I waited two days. Nothing. I noticed on one of the screens that my transaction had been facilitated for Ethereum.org by ShapeShift. I contacted their help desk and opened a ticket. Over the next day a very nice person named Megan patiently checked the transaction and found it had gone through, (I knew this because the bitcoin had flown out of XAPO almost immediately. Anyway, Megan guided me through the learning process that those two million blocks had to be downloaded before my account would be synced. Then my ETH would magically appear.
I tried for the next two days to sync my account and never got above 10% - the blocks were adding faster than I could clear them. Ethereum.org doesn't seem to have a help desk, just a community chat, where everybody posts and hopes for an answer. I was pretty bummed when I realized that about every fourth or fifth post was about the time it takes to sync, or transactions that never went through. That's what I get for thinking I can play with the big boys.
But I'm not giving up. I decided my Mac was just too slow, (it's a mid-2007 iMac, I know, I know it should have been replaced 6 years ago). I'm now on my fourth attempt to establish a new base account on a Windows 64 bit Intel i7 7th generation laptop. It's not working so far. I did read that it's possible to transfer accounts to a different machine if you have the keyfiles.
I've also begged Megan to help again, I'm not sure if it's the $150 that's frustrating me or the fact that I just may not be smart enough to get involved in this blockchain business.
Ether, (ETH) is the second cryptocurrency based on blockchain technology that we will tackle. Founded by Vitalik Buterin, a Russian-Canadian programmer and launched just one year ago, Ethereum already has a total value of about $1 billion, second only to Bitcoin's $10.5 billion among the world's hundreds of cryptocurrencies.
Ethereum applications are built with the use of smart contracts - computer algorithms which execute themselves, based on incoming data from the network. The self-fulfilling nature of such applications allows them to run without reliability issues associated with human operators or trusted third party to enforce them. Smart are executed by machines making them efficient and reliable.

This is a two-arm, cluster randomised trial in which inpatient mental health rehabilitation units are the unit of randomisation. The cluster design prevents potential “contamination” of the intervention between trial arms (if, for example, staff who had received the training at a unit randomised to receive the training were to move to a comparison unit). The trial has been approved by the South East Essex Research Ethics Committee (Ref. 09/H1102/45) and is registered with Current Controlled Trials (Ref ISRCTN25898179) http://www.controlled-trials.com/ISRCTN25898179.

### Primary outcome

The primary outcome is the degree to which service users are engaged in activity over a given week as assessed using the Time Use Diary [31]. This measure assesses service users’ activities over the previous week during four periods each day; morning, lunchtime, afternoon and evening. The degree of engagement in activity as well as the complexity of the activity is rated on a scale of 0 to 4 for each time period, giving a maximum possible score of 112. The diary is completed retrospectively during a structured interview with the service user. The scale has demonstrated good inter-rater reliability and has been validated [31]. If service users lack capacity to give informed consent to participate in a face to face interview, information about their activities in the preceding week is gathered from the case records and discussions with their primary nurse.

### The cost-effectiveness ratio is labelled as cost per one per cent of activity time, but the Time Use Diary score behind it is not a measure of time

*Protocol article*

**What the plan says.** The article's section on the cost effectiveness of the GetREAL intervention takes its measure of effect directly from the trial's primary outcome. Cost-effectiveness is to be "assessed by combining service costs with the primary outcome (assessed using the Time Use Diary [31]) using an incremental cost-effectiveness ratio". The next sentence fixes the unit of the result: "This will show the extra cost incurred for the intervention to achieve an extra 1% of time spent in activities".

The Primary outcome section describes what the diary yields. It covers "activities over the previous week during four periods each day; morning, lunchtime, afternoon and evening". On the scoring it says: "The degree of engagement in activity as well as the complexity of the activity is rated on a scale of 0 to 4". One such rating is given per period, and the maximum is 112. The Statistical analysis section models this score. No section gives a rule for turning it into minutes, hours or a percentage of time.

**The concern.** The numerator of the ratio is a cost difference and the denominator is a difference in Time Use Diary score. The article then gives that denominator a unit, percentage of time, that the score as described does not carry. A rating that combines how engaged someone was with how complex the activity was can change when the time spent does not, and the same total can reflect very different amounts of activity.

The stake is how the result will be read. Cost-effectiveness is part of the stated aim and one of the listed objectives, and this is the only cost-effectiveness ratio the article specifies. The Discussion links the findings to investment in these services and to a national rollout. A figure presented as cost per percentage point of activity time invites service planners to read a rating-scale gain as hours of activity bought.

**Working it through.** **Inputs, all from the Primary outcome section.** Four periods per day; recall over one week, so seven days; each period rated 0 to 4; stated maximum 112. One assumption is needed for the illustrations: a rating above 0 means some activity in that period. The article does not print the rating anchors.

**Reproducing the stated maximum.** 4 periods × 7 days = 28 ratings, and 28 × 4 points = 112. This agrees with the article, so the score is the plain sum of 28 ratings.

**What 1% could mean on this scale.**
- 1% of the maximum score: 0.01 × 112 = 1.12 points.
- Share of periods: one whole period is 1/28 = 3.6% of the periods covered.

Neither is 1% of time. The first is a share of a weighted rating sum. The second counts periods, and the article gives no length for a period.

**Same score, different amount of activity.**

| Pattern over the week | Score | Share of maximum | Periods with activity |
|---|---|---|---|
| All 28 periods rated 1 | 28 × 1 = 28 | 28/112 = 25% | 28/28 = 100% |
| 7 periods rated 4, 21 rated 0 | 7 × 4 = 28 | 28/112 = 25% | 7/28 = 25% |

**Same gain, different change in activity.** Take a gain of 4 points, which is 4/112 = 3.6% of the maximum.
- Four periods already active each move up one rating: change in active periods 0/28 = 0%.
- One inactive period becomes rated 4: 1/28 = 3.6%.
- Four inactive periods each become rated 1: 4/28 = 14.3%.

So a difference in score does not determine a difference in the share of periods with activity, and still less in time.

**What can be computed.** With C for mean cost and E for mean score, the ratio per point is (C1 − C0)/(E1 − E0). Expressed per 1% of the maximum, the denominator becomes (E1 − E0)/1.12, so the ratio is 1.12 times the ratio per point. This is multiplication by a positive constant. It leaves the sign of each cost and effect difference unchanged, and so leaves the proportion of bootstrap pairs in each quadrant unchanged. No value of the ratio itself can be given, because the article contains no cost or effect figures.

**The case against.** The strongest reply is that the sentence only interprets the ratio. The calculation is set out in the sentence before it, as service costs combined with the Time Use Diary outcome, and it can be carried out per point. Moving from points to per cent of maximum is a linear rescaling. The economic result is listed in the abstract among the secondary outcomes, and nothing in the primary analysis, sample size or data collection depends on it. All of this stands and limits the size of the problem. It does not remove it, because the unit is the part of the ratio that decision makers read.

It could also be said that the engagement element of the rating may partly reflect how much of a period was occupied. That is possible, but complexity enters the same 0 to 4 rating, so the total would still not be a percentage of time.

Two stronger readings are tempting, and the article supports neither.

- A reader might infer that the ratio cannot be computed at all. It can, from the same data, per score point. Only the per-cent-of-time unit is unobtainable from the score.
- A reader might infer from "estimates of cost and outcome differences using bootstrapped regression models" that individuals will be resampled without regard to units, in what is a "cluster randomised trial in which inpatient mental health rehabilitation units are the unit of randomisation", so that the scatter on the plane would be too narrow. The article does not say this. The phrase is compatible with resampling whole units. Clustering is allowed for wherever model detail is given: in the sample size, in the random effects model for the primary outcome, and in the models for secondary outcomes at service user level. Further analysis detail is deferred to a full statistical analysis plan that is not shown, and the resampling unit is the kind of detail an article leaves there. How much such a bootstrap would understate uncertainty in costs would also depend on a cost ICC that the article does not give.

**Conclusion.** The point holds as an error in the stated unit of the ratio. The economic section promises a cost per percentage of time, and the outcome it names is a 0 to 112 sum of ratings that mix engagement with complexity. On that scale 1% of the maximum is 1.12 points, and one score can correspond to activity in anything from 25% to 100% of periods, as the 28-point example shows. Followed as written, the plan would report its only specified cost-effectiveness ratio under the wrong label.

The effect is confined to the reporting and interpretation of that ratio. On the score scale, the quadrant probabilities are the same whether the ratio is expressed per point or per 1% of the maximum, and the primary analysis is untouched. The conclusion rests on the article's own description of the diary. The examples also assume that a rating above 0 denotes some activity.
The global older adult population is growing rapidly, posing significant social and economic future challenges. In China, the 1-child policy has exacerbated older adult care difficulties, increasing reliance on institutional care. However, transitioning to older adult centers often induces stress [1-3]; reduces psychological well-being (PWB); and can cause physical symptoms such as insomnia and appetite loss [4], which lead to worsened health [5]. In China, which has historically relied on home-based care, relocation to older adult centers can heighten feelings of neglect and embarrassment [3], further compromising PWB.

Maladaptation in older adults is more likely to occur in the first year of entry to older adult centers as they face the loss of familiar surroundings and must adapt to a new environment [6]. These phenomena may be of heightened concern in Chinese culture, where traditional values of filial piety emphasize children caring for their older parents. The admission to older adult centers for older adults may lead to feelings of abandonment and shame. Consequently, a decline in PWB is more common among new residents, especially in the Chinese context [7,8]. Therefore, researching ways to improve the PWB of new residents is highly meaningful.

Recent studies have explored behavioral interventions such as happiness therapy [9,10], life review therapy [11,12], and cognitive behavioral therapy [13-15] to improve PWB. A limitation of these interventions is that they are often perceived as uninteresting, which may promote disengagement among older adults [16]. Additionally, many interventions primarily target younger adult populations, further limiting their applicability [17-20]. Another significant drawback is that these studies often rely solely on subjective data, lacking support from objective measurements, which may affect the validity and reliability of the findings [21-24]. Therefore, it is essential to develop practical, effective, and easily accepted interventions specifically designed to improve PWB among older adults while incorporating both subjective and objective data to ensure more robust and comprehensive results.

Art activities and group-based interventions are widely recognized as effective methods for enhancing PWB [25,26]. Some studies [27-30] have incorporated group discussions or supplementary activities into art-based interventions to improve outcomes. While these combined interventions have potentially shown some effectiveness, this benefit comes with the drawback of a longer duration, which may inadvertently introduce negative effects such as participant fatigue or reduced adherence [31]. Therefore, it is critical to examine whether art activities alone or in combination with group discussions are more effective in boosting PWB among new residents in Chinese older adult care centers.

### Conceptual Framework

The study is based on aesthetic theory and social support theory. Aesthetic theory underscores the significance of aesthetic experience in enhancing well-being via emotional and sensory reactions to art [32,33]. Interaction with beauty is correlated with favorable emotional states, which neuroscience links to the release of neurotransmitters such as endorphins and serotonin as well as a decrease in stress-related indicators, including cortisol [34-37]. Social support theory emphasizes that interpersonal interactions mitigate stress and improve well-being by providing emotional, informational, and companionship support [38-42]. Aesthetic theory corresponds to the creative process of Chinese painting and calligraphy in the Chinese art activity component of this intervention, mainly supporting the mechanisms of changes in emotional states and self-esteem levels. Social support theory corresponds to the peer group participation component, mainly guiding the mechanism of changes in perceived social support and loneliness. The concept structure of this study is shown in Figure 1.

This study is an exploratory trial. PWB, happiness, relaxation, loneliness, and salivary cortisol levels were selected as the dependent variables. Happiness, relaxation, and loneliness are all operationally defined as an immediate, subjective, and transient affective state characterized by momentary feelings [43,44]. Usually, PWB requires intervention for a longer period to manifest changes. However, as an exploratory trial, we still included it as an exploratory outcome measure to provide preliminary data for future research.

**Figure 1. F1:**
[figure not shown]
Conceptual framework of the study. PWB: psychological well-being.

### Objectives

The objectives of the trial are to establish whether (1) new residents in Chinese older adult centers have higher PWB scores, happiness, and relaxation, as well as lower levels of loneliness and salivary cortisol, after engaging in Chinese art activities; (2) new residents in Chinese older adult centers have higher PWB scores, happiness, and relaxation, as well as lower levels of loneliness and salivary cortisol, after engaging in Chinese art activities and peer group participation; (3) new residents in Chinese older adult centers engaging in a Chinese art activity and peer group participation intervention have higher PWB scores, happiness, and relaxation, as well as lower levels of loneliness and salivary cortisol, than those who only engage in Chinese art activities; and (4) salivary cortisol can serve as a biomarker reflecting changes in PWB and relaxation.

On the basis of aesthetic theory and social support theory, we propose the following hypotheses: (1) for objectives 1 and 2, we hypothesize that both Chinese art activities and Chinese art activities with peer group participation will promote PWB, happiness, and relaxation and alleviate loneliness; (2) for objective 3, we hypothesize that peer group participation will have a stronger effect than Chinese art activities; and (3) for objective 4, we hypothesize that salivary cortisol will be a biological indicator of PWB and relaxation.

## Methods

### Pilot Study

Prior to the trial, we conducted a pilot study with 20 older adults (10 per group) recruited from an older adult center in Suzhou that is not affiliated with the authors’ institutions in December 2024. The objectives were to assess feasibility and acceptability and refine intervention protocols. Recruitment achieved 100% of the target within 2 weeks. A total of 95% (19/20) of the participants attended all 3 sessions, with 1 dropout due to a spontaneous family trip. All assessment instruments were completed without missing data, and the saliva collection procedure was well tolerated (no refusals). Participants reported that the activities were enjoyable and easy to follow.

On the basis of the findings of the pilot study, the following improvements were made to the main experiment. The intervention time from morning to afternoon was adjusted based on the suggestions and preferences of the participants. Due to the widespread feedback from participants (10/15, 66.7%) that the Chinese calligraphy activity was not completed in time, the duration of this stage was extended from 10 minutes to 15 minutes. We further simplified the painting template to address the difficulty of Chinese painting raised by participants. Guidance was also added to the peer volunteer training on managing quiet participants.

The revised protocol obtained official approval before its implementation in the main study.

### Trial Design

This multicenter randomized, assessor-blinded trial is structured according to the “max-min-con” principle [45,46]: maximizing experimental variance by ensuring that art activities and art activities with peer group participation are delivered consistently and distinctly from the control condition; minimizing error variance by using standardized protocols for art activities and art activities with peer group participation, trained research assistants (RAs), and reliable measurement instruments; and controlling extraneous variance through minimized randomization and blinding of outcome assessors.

Ethereum Classic is one of two separate versions of Ethereum's Blockchain, the other being Ethereum itself. The split occurred after The DAO, a decentralized autonomous organization based on Ethereum, got hacked in June 2016, and $50 million worth of its funds were stolen. Because The DAO was crowdfunded, this event has resulted in a large number of people losing their stakes. After several weeks of heated debate, the community has decided to conduct a "hard fork" of Ethereum's Blockchain in order to "code" the stolen money back to its owners. In order to perform the hard fork, the majority of the users had to simultaneously take all the transaction records prior to the point of the hacking, and start anew from there, while discarding all transactions which have happened after that, including the hackers'. That doesn't mean that anything has happened to the previous version of the Blockchain - on the contrary, the hardfork resulted in two versions existing simultaneously: Ethereum (ETH), which is the new one, and the old one, which was renamed Ethereum Classic (ETC).
Several internet articles claim that Ethereum activity is very heavy in South Korea, up to 10% of all Ethereum activity. Could be just traders or some sort of corporate involvement.
Recent Bitcoin and Ethereum activity in South Korea
Currency Price 24hour volume ($) 24 hour Percentage (%)
Bitcoin (BTC) $1330.06 $6,719,420 58.99 %
Ethereum (ETH) $19.86 $4,444,800 39.02 %
Classic (ETC) $1.46 $227,360 2.00%